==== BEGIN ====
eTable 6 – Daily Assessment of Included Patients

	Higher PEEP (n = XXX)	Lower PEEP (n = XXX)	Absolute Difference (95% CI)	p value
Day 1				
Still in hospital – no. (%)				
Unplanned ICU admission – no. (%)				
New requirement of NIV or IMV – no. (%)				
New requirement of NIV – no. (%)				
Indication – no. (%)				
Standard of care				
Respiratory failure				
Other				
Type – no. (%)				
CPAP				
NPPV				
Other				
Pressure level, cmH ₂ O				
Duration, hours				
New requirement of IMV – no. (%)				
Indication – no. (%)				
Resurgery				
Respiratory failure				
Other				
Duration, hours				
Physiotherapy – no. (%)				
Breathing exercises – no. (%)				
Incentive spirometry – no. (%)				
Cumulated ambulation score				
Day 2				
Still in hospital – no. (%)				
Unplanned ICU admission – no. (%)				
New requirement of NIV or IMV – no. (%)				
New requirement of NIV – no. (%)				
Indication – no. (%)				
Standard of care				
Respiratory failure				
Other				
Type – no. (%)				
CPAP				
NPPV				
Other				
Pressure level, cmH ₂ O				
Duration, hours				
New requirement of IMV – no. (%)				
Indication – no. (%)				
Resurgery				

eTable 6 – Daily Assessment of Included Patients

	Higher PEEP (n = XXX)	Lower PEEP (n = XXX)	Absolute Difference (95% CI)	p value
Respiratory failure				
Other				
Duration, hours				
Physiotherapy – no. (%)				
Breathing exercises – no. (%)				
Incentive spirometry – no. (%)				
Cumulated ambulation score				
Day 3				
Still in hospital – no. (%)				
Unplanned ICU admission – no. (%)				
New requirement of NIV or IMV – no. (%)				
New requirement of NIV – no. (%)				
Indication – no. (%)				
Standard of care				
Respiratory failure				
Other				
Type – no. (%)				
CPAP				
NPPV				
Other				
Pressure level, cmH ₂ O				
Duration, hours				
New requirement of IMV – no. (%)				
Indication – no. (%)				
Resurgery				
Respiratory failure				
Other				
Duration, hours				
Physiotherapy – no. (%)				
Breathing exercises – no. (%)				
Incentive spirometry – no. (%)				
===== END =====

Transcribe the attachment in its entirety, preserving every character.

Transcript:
eTable 6 – Daily Assessment of Included Patients

	Higher PEEP (n = XXX)	Lower PEEP (n = XXX)	Absolute Difference (95% CI)	p value
Day 1				
Still in hospital – no. (%)				
Unplanned ICU admission – no. (%)				
New requirement of NIV or IMV – no. (%)				
New requirement of NIV – no. (%)				
Indication – no. (%)				
Standard of care				
Respiratory failure				
Other				
Type – no. (%)				
CPAP				
NPPV				
Other				
Pressure level, cmH ₂ O				
Duration, hours				
New requirement of IMV – no. (%)				
Indication – no. (%)				
Resurgery				
Respiratory failure				
Other				
Duration, hours				
Physiotherapy – no. (%)				
Breathing exercises – no. (%)				
Incentive spirometry – no. (%)				
Cumulated ambulation score				
Day 2				
Still in hospital – no. (%)				
Unplanned ICU admission – no. (%)				
New requirement of NIV or IMV – no. (%)				
New requirement of NIV – no. (%)				
Indication – no. (%)				
Standard of care				
Respiratory failure				
Other				
Type – no. (%)				
CPAP				
NPPV				
Other				
Pressure level, cmH ₂ O				
Duration, hours				
New requirement of IMV – no. (%)				
Indication – no. (%)				
Resurgery				

eTable 6 – Daily Assessment of Included Patients

	Higher PEEP (n = XXX)	Lower PEEP (n = XXX)	Absolute Difference (95% CI)	p value
Respiratory failure				
Other				
Duration, hours				
Physiotherapy – no. (%)				
Breathing exercises – no. (%)				
Incentive spirometry – no. (%)				
Cumulated ambulation score				
Day 3				
Still in hospital – no. (%)				
Unplanned ICU admission – no. (%)				
New requirement of NIV or IMV – no. (%)				
New requirement of NIV – no. (%)				
Indication – no. (%)				
Standard of care				
Respiratory failure				
Other				
Type – no. (%)				
CPAP				
NPPV				
Other				
Pressure level, cmH ₂ O				
Duration, hours				
New requirement of IMV – no. (%)				
Indication – no. (%)				
Resurgery				
Respiratory failure				
Other				
Duration, hours				
Physiotherapy – no. (%)				
Breathing exercises – no. (%)				
Incentive spirometry – no. (%)				